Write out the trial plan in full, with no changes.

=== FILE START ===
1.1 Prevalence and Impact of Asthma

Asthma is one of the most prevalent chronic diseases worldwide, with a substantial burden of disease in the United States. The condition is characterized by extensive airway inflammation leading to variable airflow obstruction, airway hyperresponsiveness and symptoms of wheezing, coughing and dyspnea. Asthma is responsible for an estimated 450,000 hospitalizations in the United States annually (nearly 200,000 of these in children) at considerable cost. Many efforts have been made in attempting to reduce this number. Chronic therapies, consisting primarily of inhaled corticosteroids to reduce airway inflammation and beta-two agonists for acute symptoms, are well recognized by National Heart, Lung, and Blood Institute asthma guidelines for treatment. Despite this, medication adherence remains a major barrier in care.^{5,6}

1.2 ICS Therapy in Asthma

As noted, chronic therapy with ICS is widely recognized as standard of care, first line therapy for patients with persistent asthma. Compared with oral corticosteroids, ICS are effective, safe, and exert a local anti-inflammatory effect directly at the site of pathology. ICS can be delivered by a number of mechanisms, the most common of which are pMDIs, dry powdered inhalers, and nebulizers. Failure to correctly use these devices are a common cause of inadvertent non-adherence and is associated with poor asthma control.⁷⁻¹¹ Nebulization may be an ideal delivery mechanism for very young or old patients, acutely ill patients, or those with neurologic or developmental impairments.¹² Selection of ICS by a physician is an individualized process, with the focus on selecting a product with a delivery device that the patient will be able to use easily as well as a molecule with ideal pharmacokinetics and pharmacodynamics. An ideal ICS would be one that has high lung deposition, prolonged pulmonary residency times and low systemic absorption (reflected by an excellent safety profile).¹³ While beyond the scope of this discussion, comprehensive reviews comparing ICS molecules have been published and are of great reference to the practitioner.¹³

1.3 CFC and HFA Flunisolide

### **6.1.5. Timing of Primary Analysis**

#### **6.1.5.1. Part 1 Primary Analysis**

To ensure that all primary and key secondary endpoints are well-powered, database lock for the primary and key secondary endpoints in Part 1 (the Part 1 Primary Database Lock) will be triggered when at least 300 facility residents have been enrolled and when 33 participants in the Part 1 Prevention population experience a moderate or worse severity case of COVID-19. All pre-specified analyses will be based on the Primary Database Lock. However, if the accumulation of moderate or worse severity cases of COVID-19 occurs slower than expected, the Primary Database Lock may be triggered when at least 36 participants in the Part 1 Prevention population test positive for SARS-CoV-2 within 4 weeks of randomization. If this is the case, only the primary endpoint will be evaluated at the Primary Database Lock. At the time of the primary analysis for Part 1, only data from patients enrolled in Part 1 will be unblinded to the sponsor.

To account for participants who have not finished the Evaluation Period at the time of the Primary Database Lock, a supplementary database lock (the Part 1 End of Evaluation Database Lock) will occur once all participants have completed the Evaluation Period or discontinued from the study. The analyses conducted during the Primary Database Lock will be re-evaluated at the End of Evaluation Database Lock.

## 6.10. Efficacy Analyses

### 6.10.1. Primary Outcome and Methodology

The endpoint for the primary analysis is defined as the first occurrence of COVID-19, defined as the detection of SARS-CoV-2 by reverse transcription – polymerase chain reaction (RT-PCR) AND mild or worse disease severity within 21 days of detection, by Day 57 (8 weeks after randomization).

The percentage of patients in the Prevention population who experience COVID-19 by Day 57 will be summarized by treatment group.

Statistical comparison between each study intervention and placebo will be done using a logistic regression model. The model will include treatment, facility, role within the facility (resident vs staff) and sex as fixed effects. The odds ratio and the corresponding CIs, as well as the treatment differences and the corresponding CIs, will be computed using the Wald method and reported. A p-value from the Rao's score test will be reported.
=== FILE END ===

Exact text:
1.1 Prevalence and Impact of Asthma

Asthma is one of the most prevalent chronic diseases worldwide, with a substantial burden of disease in the United States. The condition is characterized by extensive airway inflammation leading to variable airflow obstruction, airway hyperresponsiveness and symptoms of wheezing, coughing and dyspnea. Asthma is responsible for an estimated 450,000 hospitalizations in the United States annually (nearly 200,000 of these in children) at considerable cost. Many efforts have been made in attempting to reduce this number. Chronic therapies, consisting primarily of inhaled corticosteroids to reduce airway inflammation and beta-two agonists for acute symptoms, are well recognized by National Heart, Lung, and Blood Institute asthma guidelines for treatment. Despite this, medication adherence remains a major barrier in care.^{5,6}

1.2 ICS Therapy in Asthma

As noted, chronic therapy with ICS is widely recognized as standard of care, first line therapy for patients with persistent asthma. Compared with oral corticosteroids, ICS are effective, safe, and exert a local anti-inflammatory effect directly at the site of pathology. ICS can be delivered by a number of mechanisms, the most common of which are pMDIs, dry powdered inhalers, and nebulizers. Failure to correctly use these devices are a common cause of inadvertent non-adherence and is associated with poor asthma control.⁷⁻¹¹ Nebulization may be an ideal delivery mechanism for very young or old patients, acutely ill patients, or those with neurologic or developmental impairments.¹² Selection of ICS by a physician is an individualized process, with the focus on selecting a product with a delivery device that the patient will be able to use easily as well as a molecule with ideal pharmacokinetics and pharmacodynamics. An ideal ICS would be one that has high lung deposition, prolonged pulmonary residency times and low systemic absorption (reflected by an excellent safety profile).¹³ While beyond the scope of this discussion, comprehensive reviews comparing ICS molecules have been published and are of great reference to the practitioner.¹³

1.3 CFC and HFA Flunisolide

### **6.1.5. Timing of Primary Analysis**

#### **6.1.5.1. Part 1 Primary Analysis**

To ensure that all primary and key secondary endpoints are well-powered, database lock for the primary and key secondary endpoints in Part 1 (the Part 1 Primary Database Lock) will be triggered when at least 300 facility residents have been enrolled and when 33 participants in the Part 1 Prevention population experience a moderate or worse severity case of COVID-19. All pre-specified analyses will be based on the Primary Database Lock. However, if the accumulation of moderate or worse severity cases of COVID-19 occurs slower than expected, the Primary Database Lock may be triggered when at least 36 participants in the Part 1 Prevention population test positive for SARS-CoV-2 within 4 weeks of randomization. If this is the case, only the primary endpoint will be evaluated at the Primary Database Lock. At the time of the primary analysis for Part 1, only data from patients enrolled in Part 1 will be unblinded to the sponsor.

To account for participants who have not finished the Evaluation Period at the time of the Primary Database Lock, a supplementary database lock (the Part 1 End of Evaluation Database Lock) will occur once all participants have completed the Evaluation Period or discontinued from the study. The analyses conducted during the Primary Database Lock will be re-evaluated at the End of Evaluation Database Lock.

## 6.10. Efficacy Analyses

### 6.10.1. Primary Outcome and Methodology

The endpoint for the primary analysis is defined as the first occurrence of COVID-19, defined as the detection of SARS-CoV-2 by reverse transcription – polymerase chain reaction (RT-PCR) AND mild or worse disease severity within 21 days of detection, by Day 57 (8 weeks after randomization).

The percentage of patients in the Prevention population who experience COVID-19 by Day 57 will be summarized by treatment group.

Statistical comparison between each study intervention and placebo will be done using a logistic regression model. The model will include treatment, facility, role within the facility (resident vs staff) and sex as fixed effects. The odds ratio and the corresponding CIs, as well as the treatment differences and the corresponding CIs, will be computed using the Wald method and reported. A p-value from the Rao's score test will be reported.